Critics have long criticized for-profit schools for recruiting unqualified students who go on to have higher loan default rates than their peers. In their defense, for-profit schools point out that they tend to attract more economically disadvantaged students from less educated families.
A new study from two Boston University economists has controlled for these socio-economic differences and finds that students at for-profit schools fail to receive any wage boost from obtaining a certificate or associate's degree. "There is little evidence of a return to any certificate or degree from a for-profit," the researchers write in a new paper for the National Bureau of Economic Research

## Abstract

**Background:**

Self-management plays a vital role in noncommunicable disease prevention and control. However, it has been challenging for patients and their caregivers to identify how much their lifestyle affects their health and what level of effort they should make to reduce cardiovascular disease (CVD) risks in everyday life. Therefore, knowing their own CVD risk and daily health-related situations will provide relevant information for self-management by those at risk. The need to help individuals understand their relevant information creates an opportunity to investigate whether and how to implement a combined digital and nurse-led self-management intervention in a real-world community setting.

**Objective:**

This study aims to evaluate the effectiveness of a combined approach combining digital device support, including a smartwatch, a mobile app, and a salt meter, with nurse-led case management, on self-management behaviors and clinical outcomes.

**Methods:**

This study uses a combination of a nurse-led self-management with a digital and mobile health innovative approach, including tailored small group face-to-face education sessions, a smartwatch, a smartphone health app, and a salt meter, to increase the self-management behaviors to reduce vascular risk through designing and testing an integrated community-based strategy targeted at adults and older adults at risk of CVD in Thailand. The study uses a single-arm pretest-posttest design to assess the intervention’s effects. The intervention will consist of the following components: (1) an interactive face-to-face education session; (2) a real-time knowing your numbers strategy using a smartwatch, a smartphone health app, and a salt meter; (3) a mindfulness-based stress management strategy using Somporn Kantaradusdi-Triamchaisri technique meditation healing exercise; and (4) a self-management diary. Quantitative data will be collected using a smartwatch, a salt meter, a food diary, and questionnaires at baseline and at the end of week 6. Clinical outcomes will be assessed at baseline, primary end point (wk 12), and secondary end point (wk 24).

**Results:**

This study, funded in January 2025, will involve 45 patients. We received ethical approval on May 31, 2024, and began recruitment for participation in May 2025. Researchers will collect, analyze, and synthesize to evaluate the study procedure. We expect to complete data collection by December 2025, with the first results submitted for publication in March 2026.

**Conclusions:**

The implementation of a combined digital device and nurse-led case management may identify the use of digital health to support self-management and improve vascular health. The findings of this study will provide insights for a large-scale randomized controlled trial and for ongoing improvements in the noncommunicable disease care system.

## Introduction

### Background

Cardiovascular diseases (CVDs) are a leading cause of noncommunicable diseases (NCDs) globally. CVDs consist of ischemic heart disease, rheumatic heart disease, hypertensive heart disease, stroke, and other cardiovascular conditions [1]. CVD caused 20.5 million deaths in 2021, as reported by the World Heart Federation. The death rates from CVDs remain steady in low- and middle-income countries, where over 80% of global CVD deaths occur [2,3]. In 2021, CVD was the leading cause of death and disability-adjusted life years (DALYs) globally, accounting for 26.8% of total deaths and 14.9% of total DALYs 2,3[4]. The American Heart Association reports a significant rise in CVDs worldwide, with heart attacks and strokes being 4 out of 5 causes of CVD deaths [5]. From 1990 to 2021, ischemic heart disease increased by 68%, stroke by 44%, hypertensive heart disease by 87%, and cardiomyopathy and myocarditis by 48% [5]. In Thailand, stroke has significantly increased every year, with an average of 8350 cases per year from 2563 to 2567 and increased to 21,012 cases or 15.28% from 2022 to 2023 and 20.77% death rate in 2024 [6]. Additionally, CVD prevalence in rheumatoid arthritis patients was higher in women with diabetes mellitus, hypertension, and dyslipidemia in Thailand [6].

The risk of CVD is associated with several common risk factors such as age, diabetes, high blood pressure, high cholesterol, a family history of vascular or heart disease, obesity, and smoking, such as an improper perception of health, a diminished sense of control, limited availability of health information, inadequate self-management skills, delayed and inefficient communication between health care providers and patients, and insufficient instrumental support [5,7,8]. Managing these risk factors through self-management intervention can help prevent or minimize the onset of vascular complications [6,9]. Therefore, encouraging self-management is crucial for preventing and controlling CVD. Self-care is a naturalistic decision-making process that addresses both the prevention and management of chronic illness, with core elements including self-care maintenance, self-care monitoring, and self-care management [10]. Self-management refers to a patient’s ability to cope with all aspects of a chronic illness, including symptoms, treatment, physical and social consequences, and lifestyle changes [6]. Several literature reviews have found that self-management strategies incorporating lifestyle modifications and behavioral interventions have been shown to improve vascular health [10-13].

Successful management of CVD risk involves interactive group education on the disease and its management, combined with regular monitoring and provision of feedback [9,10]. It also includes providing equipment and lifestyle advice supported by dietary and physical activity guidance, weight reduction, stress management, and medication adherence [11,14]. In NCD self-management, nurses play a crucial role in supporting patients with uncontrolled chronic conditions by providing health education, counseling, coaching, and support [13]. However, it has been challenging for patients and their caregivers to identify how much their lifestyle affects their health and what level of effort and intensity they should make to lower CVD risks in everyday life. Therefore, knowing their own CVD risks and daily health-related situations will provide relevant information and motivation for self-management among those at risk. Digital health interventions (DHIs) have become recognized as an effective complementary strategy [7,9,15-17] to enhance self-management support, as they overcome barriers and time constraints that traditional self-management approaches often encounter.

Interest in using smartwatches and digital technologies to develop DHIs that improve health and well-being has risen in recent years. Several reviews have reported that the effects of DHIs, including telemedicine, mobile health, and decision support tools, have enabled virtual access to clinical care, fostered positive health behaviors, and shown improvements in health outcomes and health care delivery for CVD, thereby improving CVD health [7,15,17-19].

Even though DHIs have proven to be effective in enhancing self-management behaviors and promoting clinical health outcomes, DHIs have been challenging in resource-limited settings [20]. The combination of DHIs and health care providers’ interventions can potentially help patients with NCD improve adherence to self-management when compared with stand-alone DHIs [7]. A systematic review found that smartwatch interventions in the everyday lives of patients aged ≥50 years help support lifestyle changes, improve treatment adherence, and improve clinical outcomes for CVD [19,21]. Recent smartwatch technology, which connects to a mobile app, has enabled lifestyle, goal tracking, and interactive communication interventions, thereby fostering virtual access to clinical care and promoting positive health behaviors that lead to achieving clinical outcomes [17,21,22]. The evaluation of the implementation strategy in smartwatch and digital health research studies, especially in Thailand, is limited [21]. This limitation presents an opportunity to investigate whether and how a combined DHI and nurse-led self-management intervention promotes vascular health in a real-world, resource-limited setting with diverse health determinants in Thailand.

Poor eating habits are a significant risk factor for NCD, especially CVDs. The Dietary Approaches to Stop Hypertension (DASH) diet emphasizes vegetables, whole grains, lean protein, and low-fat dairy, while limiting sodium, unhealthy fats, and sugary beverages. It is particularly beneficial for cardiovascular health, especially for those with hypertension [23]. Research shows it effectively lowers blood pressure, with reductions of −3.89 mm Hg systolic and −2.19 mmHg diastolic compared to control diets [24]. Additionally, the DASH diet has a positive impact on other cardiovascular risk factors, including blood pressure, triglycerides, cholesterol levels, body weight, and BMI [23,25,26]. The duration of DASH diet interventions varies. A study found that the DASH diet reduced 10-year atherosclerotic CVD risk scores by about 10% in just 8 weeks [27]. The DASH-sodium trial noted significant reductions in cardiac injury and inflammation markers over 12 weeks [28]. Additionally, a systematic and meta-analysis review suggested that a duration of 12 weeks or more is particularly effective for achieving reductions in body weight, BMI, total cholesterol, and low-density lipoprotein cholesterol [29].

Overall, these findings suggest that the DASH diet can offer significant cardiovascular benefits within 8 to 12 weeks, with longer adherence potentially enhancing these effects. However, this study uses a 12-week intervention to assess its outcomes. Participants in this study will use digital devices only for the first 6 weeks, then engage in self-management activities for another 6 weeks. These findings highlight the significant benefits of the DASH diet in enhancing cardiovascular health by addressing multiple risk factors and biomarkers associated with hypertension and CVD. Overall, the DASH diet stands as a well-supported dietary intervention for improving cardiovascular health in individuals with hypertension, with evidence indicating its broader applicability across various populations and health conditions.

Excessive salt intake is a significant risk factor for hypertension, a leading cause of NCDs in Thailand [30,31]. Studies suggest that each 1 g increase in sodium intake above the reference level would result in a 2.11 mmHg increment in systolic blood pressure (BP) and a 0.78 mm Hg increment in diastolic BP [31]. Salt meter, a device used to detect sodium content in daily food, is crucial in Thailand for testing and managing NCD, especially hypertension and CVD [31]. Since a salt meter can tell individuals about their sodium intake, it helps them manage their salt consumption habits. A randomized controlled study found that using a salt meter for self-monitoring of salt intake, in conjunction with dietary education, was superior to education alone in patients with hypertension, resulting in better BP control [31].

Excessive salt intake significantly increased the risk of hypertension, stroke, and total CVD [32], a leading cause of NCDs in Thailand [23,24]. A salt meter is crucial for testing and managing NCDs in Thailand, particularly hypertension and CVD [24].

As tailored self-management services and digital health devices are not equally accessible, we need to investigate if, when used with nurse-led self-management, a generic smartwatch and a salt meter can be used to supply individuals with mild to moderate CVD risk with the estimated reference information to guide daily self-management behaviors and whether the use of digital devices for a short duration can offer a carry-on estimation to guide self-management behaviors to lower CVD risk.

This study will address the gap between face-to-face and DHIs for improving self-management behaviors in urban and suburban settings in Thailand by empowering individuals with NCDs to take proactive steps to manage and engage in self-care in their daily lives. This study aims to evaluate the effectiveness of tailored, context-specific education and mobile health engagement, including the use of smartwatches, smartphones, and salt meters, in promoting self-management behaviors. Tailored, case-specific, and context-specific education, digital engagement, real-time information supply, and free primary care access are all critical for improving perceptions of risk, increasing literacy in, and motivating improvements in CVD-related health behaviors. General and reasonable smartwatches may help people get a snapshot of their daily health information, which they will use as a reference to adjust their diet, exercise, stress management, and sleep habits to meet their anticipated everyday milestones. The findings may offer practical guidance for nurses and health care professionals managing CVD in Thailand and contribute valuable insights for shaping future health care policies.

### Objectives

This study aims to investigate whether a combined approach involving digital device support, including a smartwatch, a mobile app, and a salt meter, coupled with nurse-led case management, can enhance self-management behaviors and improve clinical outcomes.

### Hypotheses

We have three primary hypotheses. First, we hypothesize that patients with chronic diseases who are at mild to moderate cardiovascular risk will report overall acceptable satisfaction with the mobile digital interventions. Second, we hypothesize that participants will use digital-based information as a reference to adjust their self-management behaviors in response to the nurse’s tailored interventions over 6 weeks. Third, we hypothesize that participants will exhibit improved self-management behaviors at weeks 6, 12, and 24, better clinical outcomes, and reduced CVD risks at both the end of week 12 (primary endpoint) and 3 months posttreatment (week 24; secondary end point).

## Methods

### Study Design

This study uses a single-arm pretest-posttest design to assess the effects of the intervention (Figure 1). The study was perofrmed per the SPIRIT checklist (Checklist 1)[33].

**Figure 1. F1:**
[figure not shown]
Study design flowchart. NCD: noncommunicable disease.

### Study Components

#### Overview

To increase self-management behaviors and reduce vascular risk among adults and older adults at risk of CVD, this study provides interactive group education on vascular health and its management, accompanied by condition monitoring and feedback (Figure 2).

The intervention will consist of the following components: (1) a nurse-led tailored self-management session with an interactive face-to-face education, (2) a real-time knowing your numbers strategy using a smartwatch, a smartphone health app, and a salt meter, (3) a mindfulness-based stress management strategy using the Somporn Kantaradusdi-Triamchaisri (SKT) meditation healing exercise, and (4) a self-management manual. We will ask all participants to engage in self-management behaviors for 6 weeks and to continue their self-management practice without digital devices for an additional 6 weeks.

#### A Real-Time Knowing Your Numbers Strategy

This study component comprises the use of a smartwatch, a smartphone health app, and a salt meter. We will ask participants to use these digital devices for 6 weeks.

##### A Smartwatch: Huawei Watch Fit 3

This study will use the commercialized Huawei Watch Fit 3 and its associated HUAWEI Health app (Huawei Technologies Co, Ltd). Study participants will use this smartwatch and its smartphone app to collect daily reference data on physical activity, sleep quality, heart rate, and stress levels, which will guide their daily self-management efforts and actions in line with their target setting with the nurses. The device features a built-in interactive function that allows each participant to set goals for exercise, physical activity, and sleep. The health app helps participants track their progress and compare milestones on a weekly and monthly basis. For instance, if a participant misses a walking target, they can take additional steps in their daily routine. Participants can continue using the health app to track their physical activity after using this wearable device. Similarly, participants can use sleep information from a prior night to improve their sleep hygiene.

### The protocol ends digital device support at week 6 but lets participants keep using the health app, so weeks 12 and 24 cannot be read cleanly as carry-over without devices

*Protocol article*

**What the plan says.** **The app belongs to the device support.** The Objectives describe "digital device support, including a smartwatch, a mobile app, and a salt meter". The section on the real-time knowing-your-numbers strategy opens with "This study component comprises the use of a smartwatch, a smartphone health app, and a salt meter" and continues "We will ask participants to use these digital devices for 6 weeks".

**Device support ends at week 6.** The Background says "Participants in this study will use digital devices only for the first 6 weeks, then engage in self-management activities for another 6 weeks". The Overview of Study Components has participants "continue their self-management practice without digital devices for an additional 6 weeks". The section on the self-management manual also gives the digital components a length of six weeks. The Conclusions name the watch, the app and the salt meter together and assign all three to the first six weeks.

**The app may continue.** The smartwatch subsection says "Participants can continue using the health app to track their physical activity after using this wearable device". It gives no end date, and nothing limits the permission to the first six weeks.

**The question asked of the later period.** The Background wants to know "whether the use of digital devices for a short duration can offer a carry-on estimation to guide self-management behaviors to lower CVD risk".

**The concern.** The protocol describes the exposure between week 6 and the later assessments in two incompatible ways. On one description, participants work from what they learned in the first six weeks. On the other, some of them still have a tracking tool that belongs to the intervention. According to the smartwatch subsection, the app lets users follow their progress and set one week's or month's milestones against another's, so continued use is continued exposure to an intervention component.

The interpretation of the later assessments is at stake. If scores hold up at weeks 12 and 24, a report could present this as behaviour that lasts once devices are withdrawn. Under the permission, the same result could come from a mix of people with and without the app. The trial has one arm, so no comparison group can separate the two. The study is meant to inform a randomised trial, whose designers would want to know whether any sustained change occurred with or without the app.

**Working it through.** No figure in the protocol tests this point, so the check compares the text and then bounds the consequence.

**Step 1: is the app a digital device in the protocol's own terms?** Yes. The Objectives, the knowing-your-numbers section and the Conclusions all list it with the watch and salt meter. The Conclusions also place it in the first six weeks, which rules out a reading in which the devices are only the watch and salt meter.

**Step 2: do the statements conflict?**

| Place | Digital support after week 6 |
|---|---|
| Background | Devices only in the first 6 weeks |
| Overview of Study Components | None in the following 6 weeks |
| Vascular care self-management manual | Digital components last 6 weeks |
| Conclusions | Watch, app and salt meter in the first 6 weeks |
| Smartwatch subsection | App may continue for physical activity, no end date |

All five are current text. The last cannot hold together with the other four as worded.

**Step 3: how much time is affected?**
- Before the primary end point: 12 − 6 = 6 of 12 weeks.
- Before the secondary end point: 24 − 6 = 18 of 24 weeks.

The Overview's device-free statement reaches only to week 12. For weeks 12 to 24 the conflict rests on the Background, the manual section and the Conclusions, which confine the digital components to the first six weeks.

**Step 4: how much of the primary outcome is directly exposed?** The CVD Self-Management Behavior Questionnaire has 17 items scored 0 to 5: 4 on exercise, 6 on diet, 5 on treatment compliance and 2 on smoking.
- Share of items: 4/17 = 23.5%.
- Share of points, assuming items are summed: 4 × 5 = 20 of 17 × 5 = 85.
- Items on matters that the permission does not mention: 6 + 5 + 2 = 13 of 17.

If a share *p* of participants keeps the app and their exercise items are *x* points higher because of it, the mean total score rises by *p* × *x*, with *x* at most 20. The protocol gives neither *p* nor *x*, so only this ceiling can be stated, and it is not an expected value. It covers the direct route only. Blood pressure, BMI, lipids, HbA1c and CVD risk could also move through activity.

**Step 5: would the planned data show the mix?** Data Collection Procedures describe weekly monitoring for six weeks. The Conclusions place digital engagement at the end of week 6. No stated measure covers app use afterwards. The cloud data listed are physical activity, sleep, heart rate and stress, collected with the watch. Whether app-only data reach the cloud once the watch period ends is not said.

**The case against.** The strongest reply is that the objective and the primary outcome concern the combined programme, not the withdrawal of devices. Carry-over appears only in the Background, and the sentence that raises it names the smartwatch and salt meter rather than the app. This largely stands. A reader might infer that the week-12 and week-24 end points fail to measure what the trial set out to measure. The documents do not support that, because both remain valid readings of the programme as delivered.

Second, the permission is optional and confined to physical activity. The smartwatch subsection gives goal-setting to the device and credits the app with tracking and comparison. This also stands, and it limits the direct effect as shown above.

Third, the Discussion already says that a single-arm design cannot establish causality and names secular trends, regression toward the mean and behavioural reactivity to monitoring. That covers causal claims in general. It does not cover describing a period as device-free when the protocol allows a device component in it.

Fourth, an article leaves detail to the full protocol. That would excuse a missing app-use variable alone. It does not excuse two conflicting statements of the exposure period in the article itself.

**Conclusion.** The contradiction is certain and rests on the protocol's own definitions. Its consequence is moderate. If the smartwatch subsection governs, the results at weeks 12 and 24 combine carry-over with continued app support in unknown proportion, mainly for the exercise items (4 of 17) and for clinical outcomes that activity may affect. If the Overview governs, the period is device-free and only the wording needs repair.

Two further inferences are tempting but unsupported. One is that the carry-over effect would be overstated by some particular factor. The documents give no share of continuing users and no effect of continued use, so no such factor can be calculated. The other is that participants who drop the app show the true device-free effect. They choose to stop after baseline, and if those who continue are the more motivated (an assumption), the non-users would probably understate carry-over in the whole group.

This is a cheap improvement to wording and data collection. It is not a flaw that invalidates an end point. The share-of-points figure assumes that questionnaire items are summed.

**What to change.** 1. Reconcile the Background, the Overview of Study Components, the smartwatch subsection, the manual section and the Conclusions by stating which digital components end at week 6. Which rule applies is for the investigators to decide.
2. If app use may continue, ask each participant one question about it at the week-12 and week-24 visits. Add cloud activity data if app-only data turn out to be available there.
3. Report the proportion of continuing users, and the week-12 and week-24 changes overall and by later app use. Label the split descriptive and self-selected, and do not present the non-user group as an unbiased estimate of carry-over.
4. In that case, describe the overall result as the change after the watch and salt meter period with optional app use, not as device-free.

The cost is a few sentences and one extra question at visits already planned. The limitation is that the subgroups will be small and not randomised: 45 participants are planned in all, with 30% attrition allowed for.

By contrast, students who receive degrees "from a public or not-for-profit institution receive a large wage premium," they explain, boosting their earnings by as much as 15 percent. The same doesn't hold true for non-degree certificate programs, with one exception: certificate programs in health fields boost wages, but only if they are from non-profit or public universities, the paper concludes.
(The Washington Post owns Kaplan, which runs a for-profit college service.)